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Oil prices have recently dipped despite the cuts and largely due to a revival in shale oil production in the US.
International benchmark Brent Crude rose 0.87 per cent at press time on Thursday to $52.26 a barrel after first rising past $57 and then sliding to just above $50 last week. US benchmark West Texas intermediate is still just above $49 a barrel.
OPEC in November agreed for the first time in eight years to cut output to stabilize global oil markets, but mega-producers like Saudi Arabia are now in an uncomfortable position where they may have to resort to further production curbs to balance the market.
Many experts had expected oil prices to jump to $60 in 2017. While the year is not over yet, the trend has largely been downward hovering just above $50.
Saudi Arabia accepted “a big hit” to its production and is reducing output by almost 0.5 million barrels per day. Other Gulf OPEC allies will cut by a total of 0.3 million barrels per day.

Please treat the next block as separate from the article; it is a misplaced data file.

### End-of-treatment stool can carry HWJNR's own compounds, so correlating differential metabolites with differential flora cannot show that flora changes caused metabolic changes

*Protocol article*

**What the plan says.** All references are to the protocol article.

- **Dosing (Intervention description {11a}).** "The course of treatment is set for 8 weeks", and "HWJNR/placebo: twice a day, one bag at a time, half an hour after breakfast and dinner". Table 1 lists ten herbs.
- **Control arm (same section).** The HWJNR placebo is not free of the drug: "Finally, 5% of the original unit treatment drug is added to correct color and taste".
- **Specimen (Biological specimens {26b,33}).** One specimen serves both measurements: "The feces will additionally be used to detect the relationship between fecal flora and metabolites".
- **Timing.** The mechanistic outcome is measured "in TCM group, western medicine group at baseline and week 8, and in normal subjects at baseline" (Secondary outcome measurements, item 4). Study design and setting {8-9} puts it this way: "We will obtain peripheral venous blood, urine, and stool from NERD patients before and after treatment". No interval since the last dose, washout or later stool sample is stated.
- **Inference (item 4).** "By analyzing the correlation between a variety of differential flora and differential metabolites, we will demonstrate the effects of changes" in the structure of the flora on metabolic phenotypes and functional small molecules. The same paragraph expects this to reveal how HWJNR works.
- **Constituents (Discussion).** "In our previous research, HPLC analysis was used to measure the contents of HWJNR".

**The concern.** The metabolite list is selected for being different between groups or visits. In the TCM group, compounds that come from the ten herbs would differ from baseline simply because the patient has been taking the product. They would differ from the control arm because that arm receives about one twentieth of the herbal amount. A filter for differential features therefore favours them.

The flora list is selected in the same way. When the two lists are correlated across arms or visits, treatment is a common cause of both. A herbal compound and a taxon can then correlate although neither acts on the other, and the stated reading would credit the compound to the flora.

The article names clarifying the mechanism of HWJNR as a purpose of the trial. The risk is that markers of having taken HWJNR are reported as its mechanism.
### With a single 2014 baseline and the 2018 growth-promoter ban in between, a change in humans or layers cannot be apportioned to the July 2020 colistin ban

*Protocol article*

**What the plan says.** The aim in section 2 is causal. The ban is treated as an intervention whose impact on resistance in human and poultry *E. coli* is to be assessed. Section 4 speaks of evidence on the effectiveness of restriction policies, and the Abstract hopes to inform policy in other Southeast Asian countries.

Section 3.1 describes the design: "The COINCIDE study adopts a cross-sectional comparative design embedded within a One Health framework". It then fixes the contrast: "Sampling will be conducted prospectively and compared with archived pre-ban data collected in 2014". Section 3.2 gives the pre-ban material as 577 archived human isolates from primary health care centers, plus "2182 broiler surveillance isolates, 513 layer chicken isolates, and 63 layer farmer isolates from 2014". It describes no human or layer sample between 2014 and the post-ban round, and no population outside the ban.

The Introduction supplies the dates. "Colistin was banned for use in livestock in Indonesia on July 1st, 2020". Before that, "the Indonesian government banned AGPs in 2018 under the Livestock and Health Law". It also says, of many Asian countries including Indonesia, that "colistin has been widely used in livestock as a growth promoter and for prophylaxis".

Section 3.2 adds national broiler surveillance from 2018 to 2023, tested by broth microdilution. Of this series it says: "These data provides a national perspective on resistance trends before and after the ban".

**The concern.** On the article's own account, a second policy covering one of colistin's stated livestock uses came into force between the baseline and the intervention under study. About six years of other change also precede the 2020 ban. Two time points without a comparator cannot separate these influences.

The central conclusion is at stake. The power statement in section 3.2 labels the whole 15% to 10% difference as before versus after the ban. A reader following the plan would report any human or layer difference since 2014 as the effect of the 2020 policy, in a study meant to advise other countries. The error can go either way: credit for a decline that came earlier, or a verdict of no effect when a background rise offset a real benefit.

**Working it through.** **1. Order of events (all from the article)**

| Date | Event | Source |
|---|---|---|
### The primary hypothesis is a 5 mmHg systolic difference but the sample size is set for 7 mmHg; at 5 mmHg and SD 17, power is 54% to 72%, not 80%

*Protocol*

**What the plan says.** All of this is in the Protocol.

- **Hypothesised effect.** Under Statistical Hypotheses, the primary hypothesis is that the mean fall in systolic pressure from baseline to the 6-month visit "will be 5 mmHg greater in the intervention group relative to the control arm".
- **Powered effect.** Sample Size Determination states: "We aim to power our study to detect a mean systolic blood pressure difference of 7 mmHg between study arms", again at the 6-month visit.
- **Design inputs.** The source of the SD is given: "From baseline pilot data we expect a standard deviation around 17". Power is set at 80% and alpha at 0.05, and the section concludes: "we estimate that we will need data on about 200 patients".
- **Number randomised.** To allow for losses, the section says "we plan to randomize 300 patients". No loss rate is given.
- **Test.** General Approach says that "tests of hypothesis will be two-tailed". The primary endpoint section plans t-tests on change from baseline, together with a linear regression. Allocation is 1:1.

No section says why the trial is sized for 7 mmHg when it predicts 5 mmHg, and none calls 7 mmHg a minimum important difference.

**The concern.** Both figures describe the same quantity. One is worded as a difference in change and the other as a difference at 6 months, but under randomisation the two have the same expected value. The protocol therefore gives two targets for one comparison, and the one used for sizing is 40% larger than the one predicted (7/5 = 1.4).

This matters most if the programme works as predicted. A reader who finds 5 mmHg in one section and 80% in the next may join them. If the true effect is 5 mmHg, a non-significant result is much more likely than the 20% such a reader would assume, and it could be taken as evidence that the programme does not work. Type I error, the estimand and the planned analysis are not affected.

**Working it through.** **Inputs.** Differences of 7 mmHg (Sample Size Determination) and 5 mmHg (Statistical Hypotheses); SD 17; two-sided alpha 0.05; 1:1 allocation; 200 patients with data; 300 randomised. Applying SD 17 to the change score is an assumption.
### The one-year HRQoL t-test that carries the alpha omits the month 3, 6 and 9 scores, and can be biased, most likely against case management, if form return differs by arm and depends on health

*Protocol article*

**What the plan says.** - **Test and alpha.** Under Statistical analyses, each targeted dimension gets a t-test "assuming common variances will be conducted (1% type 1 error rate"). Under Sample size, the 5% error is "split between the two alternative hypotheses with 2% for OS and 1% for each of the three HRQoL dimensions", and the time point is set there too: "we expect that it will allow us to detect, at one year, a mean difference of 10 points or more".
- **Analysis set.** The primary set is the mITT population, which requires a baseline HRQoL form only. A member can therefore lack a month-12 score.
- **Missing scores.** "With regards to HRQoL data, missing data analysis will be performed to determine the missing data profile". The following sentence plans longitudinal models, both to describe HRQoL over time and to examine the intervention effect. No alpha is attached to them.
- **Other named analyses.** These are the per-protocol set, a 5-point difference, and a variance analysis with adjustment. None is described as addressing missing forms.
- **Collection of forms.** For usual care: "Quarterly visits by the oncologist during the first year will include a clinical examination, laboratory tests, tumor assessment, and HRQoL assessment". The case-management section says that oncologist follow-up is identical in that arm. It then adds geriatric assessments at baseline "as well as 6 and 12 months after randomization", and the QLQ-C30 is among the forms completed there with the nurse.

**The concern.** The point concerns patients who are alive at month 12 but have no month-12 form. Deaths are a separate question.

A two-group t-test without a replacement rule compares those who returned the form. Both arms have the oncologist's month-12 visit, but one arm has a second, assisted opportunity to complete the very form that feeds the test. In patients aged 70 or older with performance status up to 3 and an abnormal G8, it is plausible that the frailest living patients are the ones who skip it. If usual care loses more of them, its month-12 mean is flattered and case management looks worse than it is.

Non-OPEC Russia also agreed to trim its output for the first time in over a decade.
Russia cut output in the first half of 2017 by up to 300,000 barrels per day.
Alekperov says that November’s agreement needs to be extended.
“The result is obvious. I hope the sides will meet to find a solution,” he said, according to the Russian news agency TASS.
OPEC may be feeling the squeeze to do more to prop up prices. Most of its members are facing budgetary deficits, while countries like Venezuela, which depend on oil exports for most of their budget, have entered a period of depression and stagnation.
OPEC is due to meet for its summit in Vienna in May.
The BRICS Post with inputs from Agencies